How to satisfy Thailand's growing demand for power without ruining the environment, disrupting communities or causing political tensions with neighboring countries is a subject of fierce debate in Thailand, the Mekong region's economic giant.
Since the mid 1960s, Thailand has constructed more than forty major dams for power generation and irrigation, resulting in significant opposition amongst rural communities. Villagers' resistance to projects such as the Pak Mun and Rasi Salai Dams have essentially halted new dam construction in Thailand, although these communities are still fighting for permanent decommissioning of the dams to restore their lost livelihoods.
To meet Thailand's energy needs, Thai energy planners are planning to import hydropower from neighboring Laos, Yunnan Province of China, and Burma - where community opposition is stifled - rather than making more substantial reforms to Thailand's power consumption habits. Thai power companies plan to develop many of these projects, typically backed by Thai commercial banks and Thailand's export credit agency, the Export-Import Bank of Thailand.
Energy planning in Thailand is currently biased towards building new large power plants rather than seeking alternative solutions. Furthermore, a consistent overestimation of power demand has resulted in excessive investment in new power plants, leading to needless environmental and social costs, as well as unnecessarily high electricity bills for captive Thai consumers.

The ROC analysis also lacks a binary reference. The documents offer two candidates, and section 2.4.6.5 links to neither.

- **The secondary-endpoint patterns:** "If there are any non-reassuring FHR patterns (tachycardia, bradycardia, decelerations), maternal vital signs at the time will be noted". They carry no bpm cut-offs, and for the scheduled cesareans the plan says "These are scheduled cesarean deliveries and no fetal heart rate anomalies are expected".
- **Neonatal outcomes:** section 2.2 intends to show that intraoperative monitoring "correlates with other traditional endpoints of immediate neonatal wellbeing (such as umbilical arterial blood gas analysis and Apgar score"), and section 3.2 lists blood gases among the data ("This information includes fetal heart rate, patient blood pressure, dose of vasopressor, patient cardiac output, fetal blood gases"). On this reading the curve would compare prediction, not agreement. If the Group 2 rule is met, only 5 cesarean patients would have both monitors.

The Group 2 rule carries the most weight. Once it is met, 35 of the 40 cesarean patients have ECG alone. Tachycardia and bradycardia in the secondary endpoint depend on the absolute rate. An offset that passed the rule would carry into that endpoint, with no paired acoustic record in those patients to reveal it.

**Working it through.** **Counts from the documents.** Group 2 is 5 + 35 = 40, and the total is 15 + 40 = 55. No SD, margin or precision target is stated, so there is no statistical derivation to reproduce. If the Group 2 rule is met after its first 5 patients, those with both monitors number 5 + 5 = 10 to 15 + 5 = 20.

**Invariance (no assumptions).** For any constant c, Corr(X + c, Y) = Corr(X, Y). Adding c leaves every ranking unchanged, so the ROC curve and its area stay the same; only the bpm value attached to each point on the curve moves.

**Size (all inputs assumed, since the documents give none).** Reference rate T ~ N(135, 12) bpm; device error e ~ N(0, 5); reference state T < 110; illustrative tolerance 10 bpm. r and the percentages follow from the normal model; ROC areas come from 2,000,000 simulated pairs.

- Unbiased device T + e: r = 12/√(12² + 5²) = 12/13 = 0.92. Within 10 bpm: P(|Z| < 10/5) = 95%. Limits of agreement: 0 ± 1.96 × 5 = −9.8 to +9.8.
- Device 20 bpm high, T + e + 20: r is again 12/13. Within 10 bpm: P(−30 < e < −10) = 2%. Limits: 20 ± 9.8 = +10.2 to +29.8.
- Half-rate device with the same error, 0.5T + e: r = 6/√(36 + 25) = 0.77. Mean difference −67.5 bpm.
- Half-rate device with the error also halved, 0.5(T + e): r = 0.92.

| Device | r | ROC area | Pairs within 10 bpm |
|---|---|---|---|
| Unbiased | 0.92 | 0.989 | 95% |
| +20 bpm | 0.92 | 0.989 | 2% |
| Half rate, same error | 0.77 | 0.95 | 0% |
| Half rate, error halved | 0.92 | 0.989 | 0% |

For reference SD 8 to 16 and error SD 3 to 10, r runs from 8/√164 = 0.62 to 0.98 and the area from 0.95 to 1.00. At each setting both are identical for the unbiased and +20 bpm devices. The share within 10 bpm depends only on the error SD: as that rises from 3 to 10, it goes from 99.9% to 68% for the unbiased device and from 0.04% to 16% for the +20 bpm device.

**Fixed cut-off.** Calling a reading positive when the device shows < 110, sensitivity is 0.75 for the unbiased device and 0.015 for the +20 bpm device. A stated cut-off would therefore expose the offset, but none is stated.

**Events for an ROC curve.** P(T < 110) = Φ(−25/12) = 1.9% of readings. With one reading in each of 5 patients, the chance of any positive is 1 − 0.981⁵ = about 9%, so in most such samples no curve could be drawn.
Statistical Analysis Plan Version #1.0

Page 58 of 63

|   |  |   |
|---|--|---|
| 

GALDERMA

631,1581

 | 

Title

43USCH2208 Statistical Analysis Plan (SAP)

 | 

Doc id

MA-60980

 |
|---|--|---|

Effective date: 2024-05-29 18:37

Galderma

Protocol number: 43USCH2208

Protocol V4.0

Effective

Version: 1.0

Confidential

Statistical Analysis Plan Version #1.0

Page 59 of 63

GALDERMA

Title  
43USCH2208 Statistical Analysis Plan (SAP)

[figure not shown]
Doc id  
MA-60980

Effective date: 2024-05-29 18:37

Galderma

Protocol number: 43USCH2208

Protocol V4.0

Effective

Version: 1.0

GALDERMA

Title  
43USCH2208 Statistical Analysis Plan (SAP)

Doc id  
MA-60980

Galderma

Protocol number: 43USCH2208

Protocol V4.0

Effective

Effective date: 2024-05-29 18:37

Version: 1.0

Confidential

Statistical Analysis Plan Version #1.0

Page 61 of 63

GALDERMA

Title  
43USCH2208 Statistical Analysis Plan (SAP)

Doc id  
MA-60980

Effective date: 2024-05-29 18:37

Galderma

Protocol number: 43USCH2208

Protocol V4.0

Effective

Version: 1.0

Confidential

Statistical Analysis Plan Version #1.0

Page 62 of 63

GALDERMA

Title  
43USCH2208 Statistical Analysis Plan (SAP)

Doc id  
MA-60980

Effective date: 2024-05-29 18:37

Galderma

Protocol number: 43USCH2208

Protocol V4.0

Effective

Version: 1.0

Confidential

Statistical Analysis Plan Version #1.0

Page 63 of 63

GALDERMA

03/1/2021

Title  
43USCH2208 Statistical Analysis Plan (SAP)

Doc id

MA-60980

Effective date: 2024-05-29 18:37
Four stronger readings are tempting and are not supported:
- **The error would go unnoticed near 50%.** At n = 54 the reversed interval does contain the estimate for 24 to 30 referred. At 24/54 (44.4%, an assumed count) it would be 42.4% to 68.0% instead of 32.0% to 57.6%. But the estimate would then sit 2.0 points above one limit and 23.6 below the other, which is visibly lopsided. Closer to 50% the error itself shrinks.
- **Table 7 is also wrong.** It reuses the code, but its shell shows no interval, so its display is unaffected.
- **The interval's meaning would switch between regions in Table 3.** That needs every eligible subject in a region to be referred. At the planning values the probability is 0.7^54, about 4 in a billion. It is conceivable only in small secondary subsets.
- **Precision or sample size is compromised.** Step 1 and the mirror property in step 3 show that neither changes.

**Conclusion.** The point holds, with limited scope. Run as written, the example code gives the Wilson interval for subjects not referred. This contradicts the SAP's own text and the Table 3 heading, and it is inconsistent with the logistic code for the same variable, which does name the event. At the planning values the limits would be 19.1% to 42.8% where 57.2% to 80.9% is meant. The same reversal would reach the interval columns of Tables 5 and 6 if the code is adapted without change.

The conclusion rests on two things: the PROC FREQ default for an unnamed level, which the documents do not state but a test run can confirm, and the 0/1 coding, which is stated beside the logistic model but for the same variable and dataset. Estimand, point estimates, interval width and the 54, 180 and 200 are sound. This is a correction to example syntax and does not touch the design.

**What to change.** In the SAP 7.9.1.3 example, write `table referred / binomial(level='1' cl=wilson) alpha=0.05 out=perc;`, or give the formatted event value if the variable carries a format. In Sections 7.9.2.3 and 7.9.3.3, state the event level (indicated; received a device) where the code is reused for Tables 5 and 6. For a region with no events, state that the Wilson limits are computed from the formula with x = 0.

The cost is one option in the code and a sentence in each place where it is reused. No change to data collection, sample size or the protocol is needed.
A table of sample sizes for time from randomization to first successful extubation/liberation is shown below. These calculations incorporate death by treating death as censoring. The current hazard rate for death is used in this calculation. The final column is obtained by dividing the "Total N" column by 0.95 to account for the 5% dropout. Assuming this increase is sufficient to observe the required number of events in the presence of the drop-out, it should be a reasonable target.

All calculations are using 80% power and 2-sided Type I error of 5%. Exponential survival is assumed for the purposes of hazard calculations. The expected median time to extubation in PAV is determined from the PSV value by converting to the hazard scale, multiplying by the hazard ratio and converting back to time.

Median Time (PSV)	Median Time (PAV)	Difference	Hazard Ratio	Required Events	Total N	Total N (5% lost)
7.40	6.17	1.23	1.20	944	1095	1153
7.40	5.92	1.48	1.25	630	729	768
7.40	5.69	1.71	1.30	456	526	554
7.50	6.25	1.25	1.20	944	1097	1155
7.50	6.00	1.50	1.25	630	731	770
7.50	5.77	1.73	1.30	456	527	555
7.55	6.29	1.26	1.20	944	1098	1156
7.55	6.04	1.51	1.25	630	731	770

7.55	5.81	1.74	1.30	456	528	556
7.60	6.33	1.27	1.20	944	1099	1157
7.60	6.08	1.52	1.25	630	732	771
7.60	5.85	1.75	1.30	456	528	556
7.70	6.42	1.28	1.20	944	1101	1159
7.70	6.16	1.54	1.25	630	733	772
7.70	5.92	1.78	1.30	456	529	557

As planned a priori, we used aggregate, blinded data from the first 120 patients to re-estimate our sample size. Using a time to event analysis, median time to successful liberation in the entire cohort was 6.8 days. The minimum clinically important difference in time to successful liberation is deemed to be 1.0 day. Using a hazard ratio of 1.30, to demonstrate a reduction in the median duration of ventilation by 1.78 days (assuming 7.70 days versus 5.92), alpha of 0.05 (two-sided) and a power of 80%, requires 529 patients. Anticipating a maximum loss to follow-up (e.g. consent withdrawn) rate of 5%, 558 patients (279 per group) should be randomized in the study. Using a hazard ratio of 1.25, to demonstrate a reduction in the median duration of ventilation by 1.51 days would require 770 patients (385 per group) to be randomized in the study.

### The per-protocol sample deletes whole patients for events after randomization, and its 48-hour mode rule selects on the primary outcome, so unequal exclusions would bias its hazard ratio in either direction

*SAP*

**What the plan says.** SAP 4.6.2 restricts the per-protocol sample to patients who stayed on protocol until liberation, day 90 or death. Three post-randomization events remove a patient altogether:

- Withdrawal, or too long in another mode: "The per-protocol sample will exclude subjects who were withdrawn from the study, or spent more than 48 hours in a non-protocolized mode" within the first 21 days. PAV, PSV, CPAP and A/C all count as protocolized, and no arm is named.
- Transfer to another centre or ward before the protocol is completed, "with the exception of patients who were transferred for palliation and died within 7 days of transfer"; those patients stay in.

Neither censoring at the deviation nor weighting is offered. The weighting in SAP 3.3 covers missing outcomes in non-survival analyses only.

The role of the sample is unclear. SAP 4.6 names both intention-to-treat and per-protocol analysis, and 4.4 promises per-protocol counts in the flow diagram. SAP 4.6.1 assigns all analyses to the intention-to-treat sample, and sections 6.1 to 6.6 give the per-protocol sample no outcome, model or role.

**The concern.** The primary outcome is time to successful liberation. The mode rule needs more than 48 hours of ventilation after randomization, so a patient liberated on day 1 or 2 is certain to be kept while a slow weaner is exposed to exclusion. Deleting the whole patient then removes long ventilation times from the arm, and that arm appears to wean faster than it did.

Thai civil society groups are calling for the reform of the energy planning process that would allow for public participation and give equal consideration to all energy solutions. They point out that Thailand could meet its future energy needs without investing in proposed large hydropower, coal, and nuclear power plants through promoting energy efficiency, upgrading existing power generation facilities and removing barriers to renewable energy technologies.
International Rivers' Southeast Asia program is working with civil society groups in Thailand to support villagers' calls for decommissioning of existing dams. International Rivers is also supporting calls for an improved energy planning process in Thailand and greater accountability of power companies and commercial banks that are developing hydropower projects in the region.